Goats: they are the monstrous creatures that haunt the worlds we explore, the nightmarish devils that populate numerous virtual hells,
Buffy the Vampire Slayer – The 5 Best Moments
There’s no denying that Buffy the Vampire Slayer built a tremendous following over its seven years on television. Joss Whedon created a show strong enough to wash the taste of his 1991 movie of the same title out of everyone’s mouth. Like most shows in the genre, Buffy is guilty of having some weak “fluff” and throwaway” episodes (Bad Eggs anyone?), but when Buffy is on, it is spot on. Countless moments that transcend television made their way onto the small screen. Five of which, stand out to me as the pinnacle of what Buffy can do.
Arguably Buffy the Vampire Slayer’s most popular episode, “Once More, with Feeling” sported some of television’s best musical numbers, and gave us Sweet, Buffy’s most sauve villian. For me, his send off is one of the most memorable moments of the series. “Once More, with Feeling” caused a domino effect for plenty of important plots throughout season six, and forshadowed quite a few. During his send off song, “What You Feel,” Sweet essential calls the gang out for their lies and denial over the sound of sweet, sweet Jazz.
Buffy the Vampire Slayer’s second season was full of ups and downs. It’s two-part finale was about as up as one could get. The tension of the second half of the season was built around Buffy’s conflict with good-turned-evil boyfriend, Angel/Angelus. The were several battles between them, but the best and most vital one was at the end of “Becoming: Part 2.” As if it wasn’t hard enough for Buffy having to send Angelus to Hell, Willow was able to return Angelus his soul, reverting him back to Angel. On the brightside, Buffy was able to see Angel one more time and exchange a passionate kiss. The downside, followed shortly after, being Buffy ramming Angel through with a sword and sending him to Hell.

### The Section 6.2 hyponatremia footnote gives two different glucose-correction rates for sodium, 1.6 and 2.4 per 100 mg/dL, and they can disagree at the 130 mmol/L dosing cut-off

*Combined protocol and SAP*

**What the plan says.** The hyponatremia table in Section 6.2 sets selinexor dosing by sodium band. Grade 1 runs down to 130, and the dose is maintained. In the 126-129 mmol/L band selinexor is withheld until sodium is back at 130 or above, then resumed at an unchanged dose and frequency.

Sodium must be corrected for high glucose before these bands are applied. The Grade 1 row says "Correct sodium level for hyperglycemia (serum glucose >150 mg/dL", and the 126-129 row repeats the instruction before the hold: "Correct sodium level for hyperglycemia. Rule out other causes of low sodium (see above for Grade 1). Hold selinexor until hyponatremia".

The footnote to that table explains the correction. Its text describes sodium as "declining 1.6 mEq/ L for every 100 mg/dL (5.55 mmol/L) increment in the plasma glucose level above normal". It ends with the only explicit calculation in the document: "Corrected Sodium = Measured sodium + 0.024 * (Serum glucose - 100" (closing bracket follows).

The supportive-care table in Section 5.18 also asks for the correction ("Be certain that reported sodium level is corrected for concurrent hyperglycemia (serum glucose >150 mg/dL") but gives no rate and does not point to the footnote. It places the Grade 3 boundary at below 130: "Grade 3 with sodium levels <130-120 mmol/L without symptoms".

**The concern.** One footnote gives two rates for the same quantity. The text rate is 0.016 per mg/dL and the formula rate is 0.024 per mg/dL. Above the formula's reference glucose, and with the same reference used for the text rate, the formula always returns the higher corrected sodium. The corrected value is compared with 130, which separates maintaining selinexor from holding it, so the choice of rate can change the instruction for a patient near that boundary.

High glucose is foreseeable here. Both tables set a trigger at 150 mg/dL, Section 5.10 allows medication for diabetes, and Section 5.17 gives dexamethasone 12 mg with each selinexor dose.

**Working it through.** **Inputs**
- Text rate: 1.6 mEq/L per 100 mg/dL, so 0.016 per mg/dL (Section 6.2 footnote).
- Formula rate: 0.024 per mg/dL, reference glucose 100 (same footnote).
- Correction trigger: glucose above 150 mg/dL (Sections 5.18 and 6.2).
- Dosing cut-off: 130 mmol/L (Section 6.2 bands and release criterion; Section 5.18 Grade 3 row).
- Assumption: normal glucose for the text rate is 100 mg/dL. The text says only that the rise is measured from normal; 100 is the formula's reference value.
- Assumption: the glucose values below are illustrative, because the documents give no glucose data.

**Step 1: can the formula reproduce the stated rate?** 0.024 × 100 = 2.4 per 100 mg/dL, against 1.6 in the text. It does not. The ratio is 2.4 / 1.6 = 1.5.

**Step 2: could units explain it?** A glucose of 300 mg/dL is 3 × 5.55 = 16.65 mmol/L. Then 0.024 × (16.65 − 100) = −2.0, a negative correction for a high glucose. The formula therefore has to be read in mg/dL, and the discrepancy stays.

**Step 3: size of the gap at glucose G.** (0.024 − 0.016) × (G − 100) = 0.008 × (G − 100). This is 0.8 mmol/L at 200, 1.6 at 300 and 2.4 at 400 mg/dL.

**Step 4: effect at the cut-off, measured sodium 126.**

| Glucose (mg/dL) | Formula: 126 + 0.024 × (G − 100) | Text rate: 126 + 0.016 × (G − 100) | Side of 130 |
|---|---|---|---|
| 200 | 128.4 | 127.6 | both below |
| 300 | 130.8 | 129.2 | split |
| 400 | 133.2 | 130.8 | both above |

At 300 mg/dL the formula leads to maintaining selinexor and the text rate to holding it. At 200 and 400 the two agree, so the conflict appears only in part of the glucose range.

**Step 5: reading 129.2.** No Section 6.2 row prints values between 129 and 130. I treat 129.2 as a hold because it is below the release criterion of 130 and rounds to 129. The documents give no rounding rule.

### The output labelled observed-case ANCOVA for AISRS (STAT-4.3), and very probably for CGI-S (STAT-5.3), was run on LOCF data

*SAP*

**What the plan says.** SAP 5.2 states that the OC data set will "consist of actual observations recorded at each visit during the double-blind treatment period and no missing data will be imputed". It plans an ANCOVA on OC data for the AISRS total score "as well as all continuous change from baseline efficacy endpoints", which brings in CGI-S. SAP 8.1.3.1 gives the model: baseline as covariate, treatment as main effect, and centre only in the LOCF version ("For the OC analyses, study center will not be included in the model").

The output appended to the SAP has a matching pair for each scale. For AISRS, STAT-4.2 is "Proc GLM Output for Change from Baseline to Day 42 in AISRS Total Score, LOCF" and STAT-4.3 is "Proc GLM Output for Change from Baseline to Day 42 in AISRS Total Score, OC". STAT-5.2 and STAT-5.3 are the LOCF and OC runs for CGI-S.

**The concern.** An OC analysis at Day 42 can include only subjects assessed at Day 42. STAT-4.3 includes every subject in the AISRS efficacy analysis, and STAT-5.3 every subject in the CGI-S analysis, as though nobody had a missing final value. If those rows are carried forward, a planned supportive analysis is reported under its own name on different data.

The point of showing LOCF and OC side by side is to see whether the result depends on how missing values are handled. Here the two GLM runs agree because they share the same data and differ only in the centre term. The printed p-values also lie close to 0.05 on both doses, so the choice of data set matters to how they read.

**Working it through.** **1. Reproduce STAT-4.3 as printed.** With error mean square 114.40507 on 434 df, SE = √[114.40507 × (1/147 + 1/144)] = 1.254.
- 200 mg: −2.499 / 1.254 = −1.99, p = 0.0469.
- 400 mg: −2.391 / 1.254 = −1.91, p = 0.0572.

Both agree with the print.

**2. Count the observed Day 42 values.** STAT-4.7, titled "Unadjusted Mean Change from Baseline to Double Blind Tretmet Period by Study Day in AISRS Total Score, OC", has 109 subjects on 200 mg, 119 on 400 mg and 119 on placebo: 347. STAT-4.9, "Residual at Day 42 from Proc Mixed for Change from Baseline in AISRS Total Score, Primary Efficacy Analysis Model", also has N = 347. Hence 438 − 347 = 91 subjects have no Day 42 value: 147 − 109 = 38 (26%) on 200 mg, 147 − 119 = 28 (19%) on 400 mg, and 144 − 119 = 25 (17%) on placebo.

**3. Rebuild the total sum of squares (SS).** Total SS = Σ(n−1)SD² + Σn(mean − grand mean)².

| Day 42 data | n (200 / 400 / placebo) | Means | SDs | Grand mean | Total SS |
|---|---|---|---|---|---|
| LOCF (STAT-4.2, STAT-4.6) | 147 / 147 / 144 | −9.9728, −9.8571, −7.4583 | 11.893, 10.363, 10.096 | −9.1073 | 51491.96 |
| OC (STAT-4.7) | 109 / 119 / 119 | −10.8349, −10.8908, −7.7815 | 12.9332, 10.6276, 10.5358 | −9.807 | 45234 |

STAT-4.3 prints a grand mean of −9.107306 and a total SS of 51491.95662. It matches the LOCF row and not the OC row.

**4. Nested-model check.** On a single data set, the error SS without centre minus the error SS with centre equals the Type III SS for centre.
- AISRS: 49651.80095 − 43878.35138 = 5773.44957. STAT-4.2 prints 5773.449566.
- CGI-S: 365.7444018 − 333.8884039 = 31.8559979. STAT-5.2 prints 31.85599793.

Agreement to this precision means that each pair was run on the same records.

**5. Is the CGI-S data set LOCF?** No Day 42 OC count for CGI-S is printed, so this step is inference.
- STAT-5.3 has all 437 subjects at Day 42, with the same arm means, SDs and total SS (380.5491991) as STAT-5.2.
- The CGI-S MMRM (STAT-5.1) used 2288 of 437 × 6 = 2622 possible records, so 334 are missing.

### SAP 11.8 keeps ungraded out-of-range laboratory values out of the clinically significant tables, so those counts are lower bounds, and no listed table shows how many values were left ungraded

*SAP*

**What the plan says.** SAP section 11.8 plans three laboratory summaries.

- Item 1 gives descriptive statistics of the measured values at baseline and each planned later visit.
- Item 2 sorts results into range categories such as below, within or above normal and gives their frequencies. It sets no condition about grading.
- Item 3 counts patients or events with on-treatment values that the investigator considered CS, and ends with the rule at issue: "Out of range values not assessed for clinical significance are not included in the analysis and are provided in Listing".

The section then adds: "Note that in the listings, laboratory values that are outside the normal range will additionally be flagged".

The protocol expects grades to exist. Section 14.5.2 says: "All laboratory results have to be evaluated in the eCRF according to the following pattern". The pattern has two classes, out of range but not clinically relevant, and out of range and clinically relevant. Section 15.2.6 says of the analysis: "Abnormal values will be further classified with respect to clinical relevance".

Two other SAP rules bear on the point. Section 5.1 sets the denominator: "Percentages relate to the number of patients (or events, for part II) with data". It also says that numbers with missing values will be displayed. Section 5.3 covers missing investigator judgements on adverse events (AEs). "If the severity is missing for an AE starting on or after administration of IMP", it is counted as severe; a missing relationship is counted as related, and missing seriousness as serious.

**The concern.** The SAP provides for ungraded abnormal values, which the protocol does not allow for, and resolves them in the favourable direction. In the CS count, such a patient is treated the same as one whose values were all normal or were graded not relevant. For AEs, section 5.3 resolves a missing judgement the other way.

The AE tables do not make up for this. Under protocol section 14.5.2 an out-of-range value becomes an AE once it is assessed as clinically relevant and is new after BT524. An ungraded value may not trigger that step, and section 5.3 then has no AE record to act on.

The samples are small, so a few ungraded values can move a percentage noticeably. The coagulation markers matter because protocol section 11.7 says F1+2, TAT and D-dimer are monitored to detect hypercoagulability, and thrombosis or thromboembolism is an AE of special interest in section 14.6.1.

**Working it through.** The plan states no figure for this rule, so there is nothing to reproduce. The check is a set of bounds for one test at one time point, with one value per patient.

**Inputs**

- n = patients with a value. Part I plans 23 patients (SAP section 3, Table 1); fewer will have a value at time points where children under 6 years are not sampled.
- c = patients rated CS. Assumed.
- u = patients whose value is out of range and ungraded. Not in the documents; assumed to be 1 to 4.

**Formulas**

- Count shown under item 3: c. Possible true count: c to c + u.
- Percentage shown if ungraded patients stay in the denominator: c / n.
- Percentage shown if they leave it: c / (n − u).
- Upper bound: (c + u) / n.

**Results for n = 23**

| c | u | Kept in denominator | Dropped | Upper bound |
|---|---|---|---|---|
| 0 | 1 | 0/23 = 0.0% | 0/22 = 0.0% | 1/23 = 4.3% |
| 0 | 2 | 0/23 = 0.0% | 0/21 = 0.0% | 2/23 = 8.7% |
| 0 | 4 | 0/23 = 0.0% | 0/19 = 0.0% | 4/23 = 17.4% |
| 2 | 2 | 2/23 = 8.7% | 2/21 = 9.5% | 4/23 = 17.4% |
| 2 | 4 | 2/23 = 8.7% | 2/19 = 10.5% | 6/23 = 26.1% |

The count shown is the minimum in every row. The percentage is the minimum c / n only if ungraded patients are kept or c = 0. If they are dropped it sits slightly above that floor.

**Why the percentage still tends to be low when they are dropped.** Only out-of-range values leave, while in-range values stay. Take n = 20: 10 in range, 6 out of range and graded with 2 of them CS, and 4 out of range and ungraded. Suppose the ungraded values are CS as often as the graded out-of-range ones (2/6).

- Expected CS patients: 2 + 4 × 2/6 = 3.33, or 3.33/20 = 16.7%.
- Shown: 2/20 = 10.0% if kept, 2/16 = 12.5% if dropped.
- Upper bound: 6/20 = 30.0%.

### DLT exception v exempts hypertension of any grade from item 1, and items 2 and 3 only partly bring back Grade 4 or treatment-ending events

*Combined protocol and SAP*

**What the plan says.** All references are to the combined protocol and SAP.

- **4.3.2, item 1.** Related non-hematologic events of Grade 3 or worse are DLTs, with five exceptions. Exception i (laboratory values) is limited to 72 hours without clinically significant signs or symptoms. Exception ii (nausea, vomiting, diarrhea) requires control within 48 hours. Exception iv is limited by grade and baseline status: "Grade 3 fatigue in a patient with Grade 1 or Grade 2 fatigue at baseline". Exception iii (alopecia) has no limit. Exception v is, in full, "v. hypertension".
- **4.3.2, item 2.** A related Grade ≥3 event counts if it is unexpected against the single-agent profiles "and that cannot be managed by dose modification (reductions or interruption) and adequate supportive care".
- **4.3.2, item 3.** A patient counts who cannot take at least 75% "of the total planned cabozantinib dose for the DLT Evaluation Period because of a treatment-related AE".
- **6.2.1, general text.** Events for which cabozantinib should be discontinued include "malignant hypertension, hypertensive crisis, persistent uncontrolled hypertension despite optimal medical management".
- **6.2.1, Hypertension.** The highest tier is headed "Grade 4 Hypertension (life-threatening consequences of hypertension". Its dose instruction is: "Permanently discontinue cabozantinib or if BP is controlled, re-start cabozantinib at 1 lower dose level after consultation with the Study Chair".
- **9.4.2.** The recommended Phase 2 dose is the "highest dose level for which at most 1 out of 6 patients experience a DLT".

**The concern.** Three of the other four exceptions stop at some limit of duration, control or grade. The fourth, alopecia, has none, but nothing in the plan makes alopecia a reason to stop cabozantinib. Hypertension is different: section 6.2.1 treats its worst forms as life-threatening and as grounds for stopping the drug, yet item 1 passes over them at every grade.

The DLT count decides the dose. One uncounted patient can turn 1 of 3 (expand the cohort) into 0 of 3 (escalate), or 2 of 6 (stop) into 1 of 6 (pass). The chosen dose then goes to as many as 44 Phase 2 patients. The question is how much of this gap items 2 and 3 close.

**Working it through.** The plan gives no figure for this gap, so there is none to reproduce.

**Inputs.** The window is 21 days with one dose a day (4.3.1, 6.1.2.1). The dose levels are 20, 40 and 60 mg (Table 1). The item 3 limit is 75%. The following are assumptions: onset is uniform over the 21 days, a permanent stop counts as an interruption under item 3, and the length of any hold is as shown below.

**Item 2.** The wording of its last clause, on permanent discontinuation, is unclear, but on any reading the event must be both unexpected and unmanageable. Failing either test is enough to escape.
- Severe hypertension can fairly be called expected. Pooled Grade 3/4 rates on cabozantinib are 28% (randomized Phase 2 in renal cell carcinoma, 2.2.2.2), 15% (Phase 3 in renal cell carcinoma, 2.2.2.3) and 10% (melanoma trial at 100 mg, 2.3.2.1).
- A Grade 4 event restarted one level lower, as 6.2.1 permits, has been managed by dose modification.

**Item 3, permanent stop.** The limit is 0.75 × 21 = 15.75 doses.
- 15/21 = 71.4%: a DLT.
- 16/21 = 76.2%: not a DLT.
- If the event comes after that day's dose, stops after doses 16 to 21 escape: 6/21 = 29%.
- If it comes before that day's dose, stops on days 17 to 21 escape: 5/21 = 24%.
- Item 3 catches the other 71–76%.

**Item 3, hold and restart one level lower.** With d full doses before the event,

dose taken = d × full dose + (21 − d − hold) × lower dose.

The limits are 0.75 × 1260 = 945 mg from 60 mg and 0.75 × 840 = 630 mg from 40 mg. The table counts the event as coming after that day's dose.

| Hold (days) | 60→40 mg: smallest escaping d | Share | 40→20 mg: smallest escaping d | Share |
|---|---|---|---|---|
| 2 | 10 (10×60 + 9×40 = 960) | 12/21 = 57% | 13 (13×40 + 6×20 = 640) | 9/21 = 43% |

Buffy the Vampire Slayer has seen its fair share of violence, but nothing quite reaches the disturbing quota as well as the death of Warren Meers. If anyone deserved to die out of the Trio, it was easily Warren, but going out the way he did, made me feel bounds of pity for him. Watching Dark Willow flatly say “bored now” then mercilessly flay him alive is enough to make just about anyone cringe. But it’s not only the gore of this imagery that makes the scene stand out, it marks Willow’s complete turn to darkness. Willow saying “bored now” is also a great homage to season 3, when we briefly meet Vampire Willow.
Ever-present is the mystical when it comes to Buffy the Vampire Slayer. Its abundance of vampires, monsters and supernatural elements cause the human moments to stand out the most. One of the most surreal moments in Buffy was the death of Joyce. More accurately, the events that followed her passing. From the moment Buffy discovers her body to when the paramedics take her away is one of the most daunting scenes I’ve ever seen. There’s something about the way Buffy says “She’s cold” (describing her mother to the dispatcher) that moves me. It shows that she hasn’t completely grasped what happened. Sarah Michelle Gellar performs perfectly as portrays Buffy as utterly lost.
After an iffy fourth season, Buffy the Vampire Slayer bounced back with good writing and generally strong episodes in its fifth season. To complete a strong season, came a strong finale in “The Gift.” This finale is filled to the brim with quality Whedon writing. Seeing the darker side of Giles as he takes out Ben is close runner up for this list, but nothing beats the “gift” Buffy gives by sacrificing her life for the world. Between Buffy and Dawn’s moment before Buffy takes the dive, seeing Spike’s painful reaction and the music that beautifully accompanies, the scene is practically flawless. It’s probably the best ending to a season that Buffy has ever seen.